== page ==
Japan is to carry carbon footprint labels on food packaging and other products in an ambitious scheme to persuade companies and consumers to reduce their greenhouse gas emissions.
The labels, to appear on dozens of items including food and drink, detergents and electrical appliances from next spring, will go further than similar labels already in use elsewhere. They will provide detailed breakdowns of each product’s carbon footprint under a government-approved calculation and labeling system now being discussed by the trade ministry and around 30 firms. Read the full article from The Guardian here.
Boards won’t be well positioned to take on greater responsibilities for company performance unless they can have access to the right information at the right time. However, despite the growing availability of information about publicly traded companies, directors traditionally rely solely on information that comes from management when they make boardroom decisions.
This condition of dependence results from what we term “information asymmetry.” And if boards are to effectively fulfill their duties, they may well want to shift the balance by seeking – with management’s blessing – both more information and information from independent sources. Read the full article and find a link to the accenture report here.
Writer Jonathan Salem Baskin appeared to channel economist Milton Friedman in his July 21 Ad Age column (“Transparency, Not Charity, Is Corporation’s Responsibility”) when he asked, “So where in the game rules does it say that companies have to be ‘responsible’ for anything other than profits?” Let’s check the rule book for a few key constituencies whose increasing expectations, strong voices and behavior are changing the game. Read the full story by Mike Lawrence from Ad Age now.
6th August 2008: The world’s largest virtual world for teenagers, Habbo Australia, will be increasing its profile in the Australian and New Zealand market in the coming twelve months and has awarded its public relations account to the Launch Group (Launch), after a competitive pitch.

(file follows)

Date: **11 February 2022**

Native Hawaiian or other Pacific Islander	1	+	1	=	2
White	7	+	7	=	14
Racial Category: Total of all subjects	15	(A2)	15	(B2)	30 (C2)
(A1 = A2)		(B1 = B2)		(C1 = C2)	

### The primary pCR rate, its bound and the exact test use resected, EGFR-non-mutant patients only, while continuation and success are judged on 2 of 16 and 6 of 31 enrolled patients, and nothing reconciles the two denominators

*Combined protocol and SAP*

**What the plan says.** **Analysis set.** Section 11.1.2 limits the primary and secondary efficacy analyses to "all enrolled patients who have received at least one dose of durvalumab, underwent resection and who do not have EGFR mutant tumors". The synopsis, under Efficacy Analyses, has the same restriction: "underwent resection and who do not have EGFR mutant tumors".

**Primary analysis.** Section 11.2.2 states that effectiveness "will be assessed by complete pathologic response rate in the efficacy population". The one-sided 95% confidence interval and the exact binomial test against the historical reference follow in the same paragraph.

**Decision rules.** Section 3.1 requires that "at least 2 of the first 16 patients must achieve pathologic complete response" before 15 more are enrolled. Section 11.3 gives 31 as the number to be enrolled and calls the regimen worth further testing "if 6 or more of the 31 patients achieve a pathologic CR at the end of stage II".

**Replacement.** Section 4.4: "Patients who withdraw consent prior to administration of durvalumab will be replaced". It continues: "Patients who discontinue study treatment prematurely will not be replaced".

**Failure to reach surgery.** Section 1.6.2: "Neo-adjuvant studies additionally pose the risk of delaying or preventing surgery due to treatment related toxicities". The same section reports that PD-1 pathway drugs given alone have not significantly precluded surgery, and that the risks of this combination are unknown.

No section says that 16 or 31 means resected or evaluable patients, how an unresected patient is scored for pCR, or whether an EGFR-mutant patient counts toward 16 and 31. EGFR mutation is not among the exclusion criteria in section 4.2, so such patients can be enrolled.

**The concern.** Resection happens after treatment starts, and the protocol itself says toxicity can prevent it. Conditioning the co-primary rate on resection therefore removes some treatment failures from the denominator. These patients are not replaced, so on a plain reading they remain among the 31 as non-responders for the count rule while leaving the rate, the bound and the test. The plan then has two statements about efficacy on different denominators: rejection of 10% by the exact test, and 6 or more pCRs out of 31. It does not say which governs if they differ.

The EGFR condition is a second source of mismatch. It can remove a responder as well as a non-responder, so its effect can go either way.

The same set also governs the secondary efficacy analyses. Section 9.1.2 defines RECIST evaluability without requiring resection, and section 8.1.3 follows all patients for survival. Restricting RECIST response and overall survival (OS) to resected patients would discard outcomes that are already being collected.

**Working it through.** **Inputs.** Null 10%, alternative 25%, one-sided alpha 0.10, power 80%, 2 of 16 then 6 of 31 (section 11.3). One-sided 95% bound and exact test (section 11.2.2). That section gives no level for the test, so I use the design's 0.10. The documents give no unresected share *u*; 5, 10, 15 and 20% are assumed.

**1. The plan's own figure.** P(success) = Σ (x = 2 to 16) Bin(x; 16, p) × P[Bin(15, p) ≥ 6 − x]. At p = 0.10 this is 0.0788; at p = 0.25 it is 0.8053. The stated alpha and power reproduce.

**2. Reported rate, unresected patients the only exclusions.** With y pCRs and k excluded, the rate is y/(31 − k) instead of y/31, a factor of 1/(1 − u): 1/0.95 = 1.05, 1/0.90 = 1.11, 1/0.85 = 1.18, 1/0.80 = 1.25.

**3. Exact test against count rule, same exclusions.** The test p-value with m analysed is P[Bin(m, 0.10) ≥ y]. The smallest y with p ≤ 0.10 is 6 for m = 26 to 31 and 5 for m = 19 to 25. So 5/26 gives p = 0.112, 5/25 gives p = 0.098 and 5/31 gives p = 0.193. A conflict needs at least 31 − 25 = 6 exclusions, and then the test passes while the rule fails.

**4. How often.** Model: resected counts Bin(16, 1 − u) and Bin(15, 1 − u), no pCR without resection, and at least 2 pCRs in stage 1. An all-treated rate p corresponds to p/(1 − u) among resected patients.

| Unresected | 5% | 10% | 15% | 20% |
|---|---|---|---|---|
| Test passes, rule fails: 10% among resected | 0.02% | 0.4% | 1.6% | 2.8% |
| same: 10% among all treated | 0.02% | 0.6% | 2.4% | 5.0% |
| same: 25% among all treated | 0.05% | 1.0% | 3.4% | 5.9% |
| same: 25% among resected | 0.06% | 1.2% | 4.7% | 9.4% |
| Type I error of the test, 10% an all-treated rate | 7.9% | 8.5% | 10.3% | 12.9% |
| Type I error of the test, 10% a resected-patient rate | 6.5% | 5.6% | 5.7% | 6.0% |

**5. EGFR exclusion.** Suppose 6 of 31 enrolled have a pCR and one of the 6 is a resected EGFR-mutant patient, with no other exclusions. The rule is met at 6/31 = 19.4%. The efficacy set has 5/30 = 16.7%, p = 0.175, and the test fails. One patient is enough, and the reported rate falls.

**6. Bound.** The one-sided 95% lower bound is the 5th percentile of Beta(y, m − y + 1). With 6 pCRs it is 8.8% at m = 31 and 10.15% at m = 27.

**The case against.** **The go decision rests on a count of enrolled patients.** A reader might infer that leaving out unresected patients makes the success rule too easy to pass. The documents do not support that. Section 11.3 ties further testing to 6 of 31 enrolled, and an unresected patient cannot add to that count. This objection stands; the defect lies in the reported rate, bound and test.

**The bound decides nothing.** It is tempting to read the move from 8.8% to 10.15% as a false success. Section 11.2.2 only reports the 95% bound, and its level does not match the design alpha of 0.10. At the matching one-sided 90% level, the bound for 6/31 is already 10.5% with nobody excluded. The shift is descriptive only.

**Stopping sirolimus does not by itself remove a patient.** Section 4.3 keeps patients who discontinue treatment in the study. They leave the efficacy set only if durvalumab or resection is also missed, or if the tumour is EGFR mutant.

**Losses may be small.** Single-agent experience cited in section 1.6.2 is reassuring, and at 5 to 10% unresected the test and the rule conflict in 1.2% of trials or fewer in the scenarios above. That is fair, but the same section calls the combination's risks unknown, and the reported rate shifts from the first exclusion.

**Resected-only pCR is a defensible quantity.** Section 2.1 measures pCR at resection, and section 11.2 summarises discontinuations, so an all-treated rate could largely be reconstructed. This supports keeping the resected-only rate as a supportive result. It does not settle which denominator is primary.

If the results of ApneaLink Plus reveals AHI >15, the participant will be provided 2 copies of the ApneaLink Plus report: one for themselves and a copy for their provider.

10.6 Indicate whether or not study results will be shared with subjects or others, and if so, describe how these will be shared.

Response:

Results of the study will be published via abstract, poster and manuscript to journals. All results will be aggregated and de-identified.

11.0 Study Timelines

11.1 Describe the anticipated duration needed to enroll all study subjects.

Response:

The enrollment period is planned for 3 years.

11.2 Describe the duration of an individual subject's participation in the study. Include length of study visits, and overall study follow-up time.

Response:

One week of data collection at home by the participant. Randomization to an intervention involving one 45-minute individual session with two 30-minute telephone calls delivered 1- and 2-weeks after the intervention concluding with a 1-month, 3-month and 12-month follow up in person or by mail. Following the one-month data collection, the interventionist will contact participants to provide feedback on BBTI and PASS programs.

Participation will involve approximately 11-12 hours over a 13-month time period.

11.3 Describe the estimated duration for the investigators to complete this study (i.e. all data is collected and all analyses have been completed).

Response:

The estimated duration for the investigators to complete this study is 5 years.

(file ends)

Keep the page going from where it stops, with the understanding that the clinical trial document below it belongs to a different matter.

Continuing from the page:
Established in 2004 by Sulake, Habbo Australia is a combination of a teen virtual world and a social networking online game where Habbos (virtual representations of members), socialise, play games and create user-generated content. Globally, Habbo is one of the world’s largest virtual game sites with 100 million registered Habbos across 31 communities and countries (Source: Sulake Statistics March 2008) Most (70%) of Habbo’s users are aged 13-16 years, equally distributed between girls and boys.
Launch CEO Fleur Brown said she was excited to add Habbo to Launch’s client portfolio. “Habbo is a unique account, and a leading brand in Australia for teens, who are emerging as a sought-after and generally advertising-astute demographic. We look forward to delving deeper into Habbo’s innovative teen research, and communicating some of the insights around this elusive but powerful demographic”. See the full announcement here.
Kevin Kelly has been publisher of the Whole Earth Review, exec editor at WIRED, founder of visionary nonprofits, and writer on biology and business and “cool tools.” He’s admired for his new perspectives on technology and its relevance to history, biology and religion.
At the 2007 EG conference, Kevin Kelly shares a fun stat: The World Wide Web, as we know it, is only 5,000 days old. Now, Kelly asks, how can we predict what’s coming in the next 5,000 days?
See the video from TED here
NEW YORK – The declining state of investigative reporting in American newspapers and other traditional media worries Google CEO Eric Schmidt. In his stage appearance at the recent Ad Age Madison & Vine conference, he surprised many with his lament that investigative journalism was fading along with the newspaper industry that once championed it. See the article from Ad Age here.
Watch the Video here.